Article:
|II. THE NEED||III. THE TECHNOLOGY||IV. THE PROPOSALS|
The Case for International Surveillance and Verification
By Action in the United Nations
There are many possible avenues by which a peace-keeping satellite system could be created. One possibility, though not the most likely, is that a Member State of the United Nations (France perhaps) will revive the ISMA proposal in the General Assembly. Since there is a growing interest in international verification, as described in Chapter V, a series of successful resolutions could well see an ISMA begun in some preliminary form. However, several obstacles remain: the opposition of the United States is a great consideration (even though the Soviet Union may now support ISMA), the political challenge of linking the system to a treaty or to an established process, the large cost of initiating and developing the system and the legality of surveillance under international law. While direct action by the General Assembly on the ISMA proposal is still possible, the area is likely to advance by other means first.
It is likely that the U.N. will gradual develop various international systems of verification. A preliminary system of verification may at first involve observer teams sent to various areas. Indeed, already the Secretary-General has been given the authority to investigate incidents of non-compliance with the Geneva protocol which prohibits the use of chemical weapons. A seismic system for verification of nuclear testing could be incorporated at an early date since international cooperation in this field has already been tried and proven successful. As the United Nations expands its capacities, it could begin to use satellite reconnaissance data. As a preliminary step, the United Nations should consider extending its remote sensing program at the FAO to include the interpretation of available imagery to gather information that may be of value in terms of international peace and security. They could establish an associated agency with offices nearby which would look at this question.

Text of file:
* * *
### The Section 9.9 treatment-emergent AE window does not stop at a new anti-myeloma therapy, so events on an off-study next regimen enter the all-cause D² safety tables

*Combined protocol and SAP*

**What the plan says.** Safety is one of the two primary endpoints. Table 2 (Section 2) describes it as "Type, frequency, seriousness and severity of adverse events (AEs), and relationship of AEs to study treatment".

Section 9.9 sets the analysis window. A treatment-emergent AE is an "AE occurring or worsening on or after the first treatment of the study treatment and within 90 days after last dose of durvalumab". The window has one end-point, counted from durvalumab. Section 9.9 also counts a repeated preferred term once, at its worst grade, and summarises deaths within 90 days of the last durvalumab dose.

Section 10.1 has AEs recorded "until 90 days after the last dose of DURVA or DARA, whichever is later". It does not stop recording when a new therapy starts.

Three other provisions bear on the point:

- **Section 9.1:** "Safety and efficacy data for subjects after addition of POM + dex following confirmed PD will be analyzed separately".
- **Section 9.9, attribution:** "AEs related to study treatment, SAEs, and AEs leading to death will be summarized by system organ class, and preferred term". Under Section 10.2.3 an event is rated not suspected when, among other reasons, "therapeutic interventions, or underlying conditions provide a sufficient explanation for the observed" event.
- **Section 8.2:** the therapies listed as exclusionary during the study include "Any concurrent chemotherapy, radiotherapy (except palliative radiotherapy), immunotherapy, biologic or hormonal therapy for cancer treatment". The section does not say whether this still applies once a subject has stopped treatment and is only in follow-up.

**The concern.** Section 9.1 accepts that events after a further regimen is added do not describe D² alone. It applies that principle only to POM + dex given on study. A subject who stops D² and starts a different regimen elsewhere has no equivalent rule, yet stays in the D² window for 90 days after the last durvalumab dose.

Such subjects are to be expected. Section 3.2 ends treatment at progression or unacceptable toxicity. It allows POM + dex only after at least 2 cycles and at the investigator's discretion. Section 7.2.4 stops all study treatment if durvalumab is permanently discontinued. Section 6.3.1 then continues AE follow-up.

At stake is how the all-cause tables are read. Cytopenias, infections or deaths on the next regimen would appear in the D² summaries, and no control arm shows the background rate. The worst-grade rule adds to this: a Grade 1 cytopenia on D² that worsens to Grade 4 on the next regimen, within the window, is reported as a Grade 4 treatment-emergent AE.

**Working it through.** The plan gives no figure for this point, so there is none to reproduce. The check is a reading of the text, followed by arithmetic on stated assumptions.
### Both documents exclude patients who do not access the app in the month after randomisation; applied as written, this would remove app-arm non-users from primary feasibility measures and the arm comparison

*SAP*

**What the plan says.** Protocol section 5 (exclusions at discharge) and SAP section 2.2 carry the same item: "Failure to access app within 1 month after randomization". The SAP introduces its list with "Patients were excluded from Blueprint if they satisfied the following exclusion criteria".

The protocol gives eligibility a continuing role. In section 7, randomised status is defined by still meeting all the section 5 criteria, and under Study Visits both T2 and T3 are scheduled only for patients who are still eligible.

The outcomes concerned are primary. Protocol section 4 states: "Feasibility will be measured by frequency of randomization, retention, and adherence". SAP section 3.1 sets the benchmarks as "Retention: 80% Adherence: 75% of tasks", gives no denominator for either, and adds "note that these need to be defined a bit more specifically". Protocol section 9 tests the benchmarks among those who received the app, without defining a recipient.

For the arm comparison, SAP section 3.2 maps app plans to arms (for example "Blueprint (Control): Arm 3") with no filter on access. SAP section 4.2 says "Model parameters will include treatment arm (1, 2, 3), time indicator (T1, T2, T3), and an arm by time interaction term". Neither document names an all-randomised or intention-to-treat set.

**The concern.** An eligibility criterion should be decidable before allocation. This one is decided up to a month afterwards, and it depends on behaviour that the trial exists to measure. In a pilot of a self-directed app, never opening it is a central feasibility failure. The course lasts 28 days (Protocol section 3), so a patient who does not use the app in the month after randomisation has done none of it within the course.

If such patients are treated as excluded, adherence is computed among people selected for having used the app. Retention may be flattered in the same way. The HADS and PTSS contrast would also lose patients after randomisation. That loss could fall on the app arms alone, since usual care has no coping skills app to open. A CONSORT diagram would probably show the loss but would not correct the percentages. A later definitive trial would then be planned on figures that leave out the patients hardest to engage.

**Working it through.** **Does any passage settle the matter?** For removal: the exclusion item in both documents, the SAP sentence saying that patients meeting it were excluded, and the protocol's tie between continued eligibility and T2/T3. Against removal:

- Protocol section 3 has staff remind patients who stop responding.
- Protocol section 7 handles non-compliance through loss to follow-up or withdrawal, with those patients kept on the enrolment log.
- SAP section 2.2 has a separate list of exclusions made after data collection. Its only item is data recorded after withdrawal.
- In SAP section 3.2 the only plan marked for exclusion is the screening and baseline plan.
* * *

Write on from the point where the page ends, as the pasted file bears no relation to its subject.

The Soviet Union has made an initiative at the U.N. to establish a World Space Organization (see Chapter IV and Borgese, 1987). The organization’s function would include a verification component for an treaty prohibiting the weaponization of space. If the Soviet proposal moves into the centre of debate at the United Nations, a verification system for monitoring activities in outer space may become a reality before a system is set up to monitor activities on earth. The first step in the Soviet proposal, which has not yet been considered by the General Assembly in resolution form, is to sponsor a conference on the subject of international cooperation in space and to discuss the formation of the organization. Canada should consider an active role in the debate and molding of this organization.
By a Consortium of Nations